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  6. #15
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    I can relate to a degree as well.

    What I've come to realise is that often times this "bliss" we witness from some others is purely constructed. Basically, it's them being a version of themselves to fit in with their partner. They are merely prolonging their inevitable self-destruction. I've literally met people who have given up their hobbies (for example, card playing) because their partner doesn't enjoy it.

    If I'm voluntarily spending time with you, I want to be able to feel like myself.

  7. #16
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    Originally Posted by greendots
    I can relate to a degree as well.

    What I've come to realise is that often times this "bliss" we witness from some others is purely constructed. Basically, it's them being a version of themselves to fit in with their partner. They are merely prolonging their inevitable self-destruction. I've literally met people who have given up their hobbies (for example, card playing) because their partner doesn't enjoy it.

    If I'm voluntarily spending time with you, I want to be able to feel like myself.
    I don't go for the whole knock down other people's choices in partners/relationships to feel better about oneself. I also don't go for people bragging about their "blissful" relationships especially on social media (those who brag usually have a reason -because they're insecure about their relationships). I think people give up certain hobbies all the time for a partner - it's called compromise -and as long as it's done by choice -by a wish to compromise -and not because of being controlled, then it's fine. Some people love to give things up because their partner doesn't enjoy it -because often it gives them an excuse not to put in the effort to do the hobby or activity - I've seen that a bunch too. They choose to lose themselves in their partners - they like the "my husband doesn't like it when" stuff. But that makes them happy so who are we to judge? Or they find a hobby they enjoy with their partner that replaces the former hobby.

    I've made compromises and so has my husband -big and small. And I wanted to be a different version of myself when we married - not a different person -but I was now a wife, very soon to be a mother, very soon to be unemployed and relocating for the first time in 43 years, all in one year. I wanted to do well in these new roles - so just because it might look like a person loses themselves or gives up everything for the partner what you are seeing as an outsider doesn't mean it's reality. If someone tells you in a negative way that she gave up too much of herself then sure. But even if that is true it's not a reason for you or anyone to remain single -that just refers to that person's choices in her life and relationships.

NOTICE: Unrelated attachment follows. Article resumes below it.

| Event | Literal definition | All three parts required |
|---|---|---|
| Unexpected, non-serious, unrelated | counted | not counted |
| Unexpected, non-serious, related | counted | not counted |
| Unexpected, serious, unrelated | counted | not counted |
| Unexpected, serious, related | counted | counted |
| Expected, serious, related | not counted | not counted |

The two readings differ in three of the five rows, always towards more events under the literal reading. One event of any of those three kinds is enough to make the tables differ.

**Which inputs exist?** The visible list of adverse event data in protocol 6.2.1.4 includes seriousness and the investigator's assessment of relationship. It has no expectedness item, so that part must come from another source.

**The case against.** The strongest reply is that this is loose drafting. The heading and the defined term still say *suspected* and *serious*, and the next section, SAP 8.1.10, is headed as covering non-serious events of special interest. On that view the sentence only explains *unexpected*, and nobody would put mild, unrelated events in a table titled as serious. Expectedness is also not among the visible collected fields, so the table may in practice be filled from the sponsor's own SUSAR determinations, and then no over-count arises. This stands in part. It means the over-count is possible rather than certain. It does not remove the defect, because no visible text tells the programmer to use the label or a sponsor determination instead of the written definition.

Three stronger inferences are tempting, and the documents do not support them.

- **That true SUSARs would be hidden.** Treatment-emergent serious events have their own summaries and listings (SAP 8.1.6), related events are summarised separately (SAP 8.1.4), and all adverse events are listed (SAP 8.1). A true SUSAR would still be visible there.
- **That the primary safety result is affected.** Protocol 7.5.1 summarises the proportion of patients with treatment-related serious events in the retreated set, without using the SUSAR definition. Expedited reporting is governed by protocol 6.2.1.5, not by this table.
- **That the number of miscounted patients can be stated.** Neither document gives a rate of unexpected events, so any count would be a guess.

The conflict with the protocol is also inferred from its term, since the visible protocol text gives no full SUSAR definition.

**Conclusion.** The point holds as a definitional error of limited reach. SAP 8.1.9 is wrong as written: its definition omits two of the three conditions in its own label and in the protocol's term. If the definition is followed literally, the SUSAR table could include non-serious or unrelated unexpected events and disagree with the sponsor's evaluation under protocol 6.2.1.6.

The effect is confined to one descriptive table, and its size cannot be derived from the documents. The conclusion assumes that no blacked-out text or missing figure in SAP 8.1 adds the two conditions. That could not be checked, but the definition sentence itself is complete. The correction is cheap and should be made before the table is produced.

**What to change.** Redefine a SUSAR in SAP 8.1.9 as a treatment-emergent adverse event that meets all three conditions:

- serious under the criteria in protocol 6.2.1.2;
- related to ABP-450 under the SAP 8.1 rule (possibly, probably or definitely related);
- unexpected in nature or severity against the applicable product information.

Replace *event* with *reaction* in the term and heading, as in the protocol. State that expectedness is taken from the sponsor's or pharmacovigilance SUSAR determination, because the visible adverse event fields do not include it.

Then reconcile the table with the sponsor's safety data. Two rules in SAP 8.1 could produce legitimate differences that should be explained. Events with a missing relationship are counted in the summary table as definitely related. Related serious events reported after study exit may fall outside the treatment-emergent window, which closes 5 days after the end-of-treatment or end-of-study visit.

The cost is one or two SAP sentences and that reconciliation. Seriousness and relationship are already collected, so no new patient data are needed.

8. #17
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    Very true, Batya. It's certainly not my place or anyone's to judge. So if their choices make them happy, then good for them. However, I don't have to agree with people's choices and they don't have to agree with mine.

  9. #18
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    Originally Posted by greendots
    Very true, Batya. It's certainly not my place or anyone's to judge. So if their choices make them happy, then good for them. However, I don't have to agree with people's choices and they don't have to agree with mine.
    Of course - I was reacting to the assumptions you made about the choices not with the freedom we all have not to make those choices for ourselves or agree with those choices. So to me it's not a "however" - agreeing or disagreeing has nothing to do with assumptions or judging - nor does it have to do with whether to share disagreement -for me I do my very best not to share disagreement unsolicited. Agreement -less so - saying to someone "I agree with that choice" in a casual "for what it's worth" kind of way often is a nonissue.

  10. #19
    Platinum Member Fudgie's Avatar
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    Originally Posted by Raize
    I've always told myself that I'd rather stay single than find myself feeling stuck in an unfulfilling relationship (Though I still wouldn't necessarily object to finding myself in a fulfilling one!)
    I left a relationship after almost 4 years. I've had several long term relationships in the past. I'm just burnt out and I am done. I've given up, lol. I won't even go on dating apps now. I tried, but I got a bunch of single dads and I don't want kids so that's a no-go.